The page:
Starter Motor Won't Crank
. Ensure the battery is fully charged, before diagnosing starter problems. Then, test each cell, with a hydrometer or multimeter, to ensure that it’s good. This important step is often overlooked.
. Test all under hood and under dash fuses with a test light or multimeter.
. Ensure the gearshift is in Neutral or Park (automatic transmission), or the clutch pedal is depressed (manual transmission), if the starter motor does not turn at all when the ignition switch is turned to Start.
1. If the starter motor doesn't turn, but the starter solenoid (relay) "clicks" when the ignition switch is turned to Start, the problem is with the battery, starter solenoid, or starter motor connections.
2. Disconnecting the negative battery cable first, clean battery terminals and cable connections with a battery terminal brush, No. 240 abrasive cloth, or steel wool. Also, check the battery ground cable connection to the body and engine. Apply silicone dielectric grease, when finished. Examine the cables carefully for hidden corrosion or internal breaks.
3. While the negative battery cable is disconnected, clean starter motor and starter solenoid connections. Apply silicone dielectric grease, when finished. Make sure all connections are secure. When installing the starter cable, make sure that the crimped side of the ring terminal is facing out. Reconnect the negative battery terminal last.
4. If the starter motor spins but the engine is not cranking, the overrunning clutch in the starter motor is slipping and the starter motor must be replaced. Also, the ring gear on the flywheel or drive plate may be worn.
5. If the solenoid plunger cannot be heard when the switch is actuated, the battery is bad, the fusible link is burned (circuit is open), or the solenoid is defective.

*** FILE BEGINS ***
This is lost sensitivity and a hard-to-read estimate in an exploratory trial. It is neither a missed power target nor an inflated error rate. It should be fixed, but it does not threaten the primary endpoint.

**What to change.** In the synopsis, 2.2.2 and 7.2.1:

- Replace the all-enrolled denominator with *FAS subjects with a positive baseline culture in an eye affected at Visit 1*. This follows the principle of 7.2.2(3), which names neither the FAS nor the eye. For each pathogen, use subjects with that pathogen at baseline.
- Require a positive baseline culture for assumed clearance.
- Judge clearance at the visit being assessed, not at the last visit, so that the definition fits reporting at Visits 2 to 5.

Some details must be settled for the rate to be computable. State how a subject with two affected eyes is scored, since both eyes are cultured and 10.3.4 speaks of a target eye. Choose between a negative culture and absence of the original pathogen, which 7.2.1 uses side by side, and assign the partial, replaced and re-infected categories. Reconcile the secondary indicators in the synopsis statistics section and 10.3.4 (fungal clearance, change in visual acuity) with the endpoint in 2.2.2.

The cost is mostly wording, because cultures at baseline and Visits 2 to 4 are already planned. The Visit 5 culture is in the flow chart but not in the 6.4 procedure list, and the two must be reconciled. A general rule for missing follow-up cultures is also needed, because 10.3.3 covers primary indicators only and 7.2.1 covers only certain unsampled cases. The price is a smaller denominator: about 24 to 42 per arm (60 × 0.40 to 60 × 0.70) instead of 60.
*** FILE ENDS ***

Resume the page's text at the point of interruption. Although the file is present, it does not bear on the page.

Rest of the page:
6. In order to check the solenoid, put the transmission in Park and remove the push-on connector from the solenoid “S” terminal. Connect a jumper lead (12 AWG), or preferably a remote starter switch, between the positive battery terminal and the exposed “S” terminal on the solenoid. If the starter motor now operates, the solenoid is fine and the problem is with the ignition switch, neutral start switch, or wiring. If the starter motor still does not operate, replace the solenoid.
7. If the starter motor cranks the engine slowly, ensure the battery is fully charged and all terminal connections are clean and tight. Then, check connections at the starter solenoid and battery ground. The engine will also crank slowly, if it’s partially seized or has the wrong viscosity oil in it. Synthetic engine oil allows starter motors to turn the engine over easier and faster, thus promoting starting and reducing battery drain.
Ohm's Law states Amperage = Volts/Resistance. As resistance (Ω) doubles, amperage is cut in half. Resistance is increased by corrosion, smaller cable size, poor cable material, and heat. Electric motors (e.g., starter motor armatures) will have greater impedance and generate less torque when they are hot.
Taking this a step further, focus on corrosion and cable size. Smaller cables and corrosion greatly reduce the effective cross-sectional area of grounds. Based on the formula Area of a Circle = Pi x R-squared, as the effective cross-sectional area of a cable gets cut in half, the resistance goes up four fold. This means that the amperage available to the starter motor would be 1/4 of what it would be otherwise, when you plug these values into Ohm's Law. That's why all of these factors influence starter motor performance, especially when they are failing.
WARNING: Do not jump a modern-day car. It's easy for a voltage spike to damage the ECM, alternator, and sensors.